Other MLB revenue sharing policies[edit]

Major League Baseball also has policies improving the competitive balance off of the field. As a part of their base plan of revenue sharing, each team sends in 31% of their local net revenues into a putative pool. Local net revenues is described as gross revenue from ticket sales, concessions, etc. minus central revenue from television and radio deals minus actual stadium expenses. This pool will then be distributed equally to all 30 teams, regardless of how much each paid. Teams that paid more than they were distributed are labeled as payors and teams that received more than they contributed were labeled as payees. This system is a direct way for poorer teams to get more money from the richer teams to level the competitive balance.[9]

Reaction across the league[edit]

The effectiveness of this tax is still uncertain among MLB owners, as they take different approaches to the situation. Because of increasing tax levels when the cap is exceeded in consecutive years, there is an incentive to re-set to the year one tax rate. That increasing incremental penalty can affect a team's decision regarding whether to retain a key player when they are already over the threshold, as they may be averse to paying a substantial fee.[10] Some owners have stated that they will spend whatever they want as long as it is beneficial to the team, whereas others admit that it can handicap the team a lot in the long run.[11]


The efficacy can be viewed in two different ways. As the years have gone on, the tax payments have increased into substantial amounts.[3] According to USA Today Sports, more teams have come close or surpassed the tax threshold in the recent years as salaries have risen, especially in the past few seasons, despite owners wanting to stay below the tax threshold. However, in 2015, teams in the middle of the payroll pack winning playoff games, as well as the World Series, as none of the teams that went over the tax threshold won a playoff series.[11] This contrasts strongly with dominance of the Atlanta Braves and New York Yankees dynasties in the 1990s.[1] Despite the success in 2015, the efficacy could be an outlier. According to fivethirtyeight’s Noah Davis and Michael Lopez, despite the new system, cash buys more wins now than they did in the past. They also state that some teams win less when they spend more, proving there is no strong correlation between payroll and performance.[12]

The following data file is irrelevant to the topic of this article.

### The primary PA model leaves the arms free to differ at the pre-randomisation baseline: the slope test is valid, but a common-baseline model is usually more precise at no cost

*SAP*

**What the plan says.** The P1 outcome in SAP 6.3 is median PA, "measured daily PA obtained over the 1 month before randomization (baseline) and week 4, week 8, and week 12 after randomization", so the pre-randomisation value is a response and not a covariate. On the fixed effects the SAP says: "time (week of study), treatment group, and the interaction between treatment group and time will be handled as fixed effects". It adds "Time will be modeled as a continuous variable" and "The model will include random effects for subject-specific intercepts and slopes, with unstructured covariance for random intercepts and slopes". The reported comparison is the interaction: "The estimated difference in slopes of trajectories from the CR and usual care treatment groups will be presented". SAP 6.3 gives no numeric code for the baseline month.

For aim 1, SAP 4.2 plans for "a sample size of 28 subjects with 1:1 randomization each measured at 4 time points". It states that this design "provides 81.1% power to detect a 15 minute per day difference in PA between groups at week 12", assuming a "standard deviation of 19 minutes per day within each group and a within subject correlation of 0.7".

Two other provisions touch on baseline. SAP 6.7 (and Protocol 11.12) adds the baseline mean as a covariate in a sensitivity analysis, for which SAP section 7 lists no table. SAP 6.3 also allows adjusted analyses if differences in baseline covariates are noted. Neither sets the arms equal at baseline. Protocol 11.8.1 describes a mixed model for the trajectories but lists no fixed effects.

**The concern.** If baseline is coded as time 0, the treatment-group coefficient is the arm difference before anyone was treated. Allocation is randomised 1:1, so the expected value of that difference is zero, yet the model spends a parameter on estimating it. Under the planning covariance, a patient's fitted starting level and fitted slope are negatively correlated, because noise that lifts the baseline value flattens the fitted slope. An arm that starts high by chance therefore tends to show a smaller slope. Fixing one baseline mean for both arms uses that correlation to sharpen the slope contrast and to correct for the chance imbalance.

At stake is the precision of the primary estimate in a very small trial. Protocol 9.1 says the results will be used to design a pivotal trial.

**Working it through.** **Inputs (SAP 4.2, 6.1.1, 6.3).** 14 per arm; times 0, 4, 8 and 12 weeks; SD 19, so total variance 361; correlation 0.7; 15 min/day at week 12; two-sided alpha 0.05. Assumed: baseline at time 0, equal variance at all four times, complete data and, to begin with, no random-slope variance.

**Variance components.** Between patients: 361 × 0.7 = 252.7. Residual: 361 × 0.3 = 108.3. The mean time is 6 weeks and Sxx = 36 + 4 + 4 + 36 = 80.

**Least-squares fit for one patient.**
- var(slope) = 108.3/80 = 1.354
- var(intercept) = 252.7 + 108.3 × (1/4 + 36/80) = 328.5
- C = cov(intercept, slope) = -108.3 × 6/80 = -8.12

Purported proof a tax works[edit]

In professional sports, there is a want for a competitive balance from the commissioner's office, as they do not want the same teams to win every year, because of concern that failing teams will go bankrupt, making the league’s market smaller. A study in the Academy of Business Research Journal back in 2013 shows a relationship between all 30 MLB teams’ winning percentage, team salaries, operating income, operating profit margin, gross profit and team revenue from 2002-2010. This study purports to have proven that there is no difference in profit when there is a payroll increase, but there is a significant increase in winning percentage with an increase in payroll, so therefore teams can spend as they have to help their teams win, and general managers will prioritize wins over profits, allowing teams with more favorable revenue situations to spend more, leading to imbalance.[13]

Major League Baseball's luxury tax is justified by a working paper from the University of Zurich. The paper develops a game-theoretic model that addresses the effects of a luxury tax on competitive balance, team profits, and social welfare. This model has half the teams above a certain tax threshold, and the other half below. The teams above would pay taxable balance from their excess amount, and it would be redistributed to the teams below. This research proved that the small teams could have a larger salary than before, and the larger teams would not be affected as much. In other words, the total salaries of the league increased, helping the players, and the competitive balance and social welfare grew, helping the fans.[14]


  1. ^ a b "Luxury Tax | FanGraphs Sabermetrics Library". Retrieved 2016-04-18.
  2. ^ a b c "MLB's Evolving Luxury Tax | FanGraphs Baseball". Retrieved 2016-04-18.
  3. ^ a b c d Orinick, Steve. "Baseball Competitive Balance "Luxury" Tax". Retrieved 2018-02-21.
  4. ^ a b "2017-2021 Basic Agreement" (PDF). December 1, 2016. Archived from the original (PDF) on April 28, 2019.
  5. ^ "2016 CBA". December 2, 2016. Retrieved December 6, 2016.
  6. ^ Todd, Jeff (December 16, 2016). "Six teams set to pay luxury tax". Retrieved December 19, 2016.
  7. ^ Axisa, Mike (December 15, 2018). "Only Red Sox, Nationals owe luxury tax in 2018 as MLB teams combine for smallest bill in 15 years". Retrieved July 26, 2020. External link in |website= (help)
  8. ^ AP (December 18, 2019). "APNewsBreak: Red Sox, Yanks, Cubs sent 2019 luxury tax bills". Retrieved July 26, 2020. External link in |website= (help)
  9. ^ Hunt, Justin (May 1, 2012). "To Share or Not To Share: Revenue Sharing Structures in Professional Sports". Texas Review of Entertainment and Sports Law.
  10. ^ Lampe, Nick. "How is the luxury tax affecting this offseason?". Beyond the Box Score. Retrieved 2016-04-26.
  11. ^ a b "Dodgers' tax bill comes due at record $43.7 million". USA TODAY. Retrieved 2016-04-26.
  12. ^ Davis, Noah (2015-07-08). "Don't Be Fooled By Baseball's Small-Budget Success Stories". FiveThirtyEight. Retrieved 2016-05-03.
  13. ^ Nelson, Susan Logan; Dennis, Steven A. (March 1, 2013). "Performance or Profit: A Dilemma for Major League Baseball". Academy of Business Research Journal.
  14. ^ Dietl, Helmut M.; Lang, Markus; Werner, Stephan (June 2009). "The Effect of Competitive Balance, Club Profits, and Social Welfare in Sports Leagues". Institute for Strategy and Business Economics University of Zurich.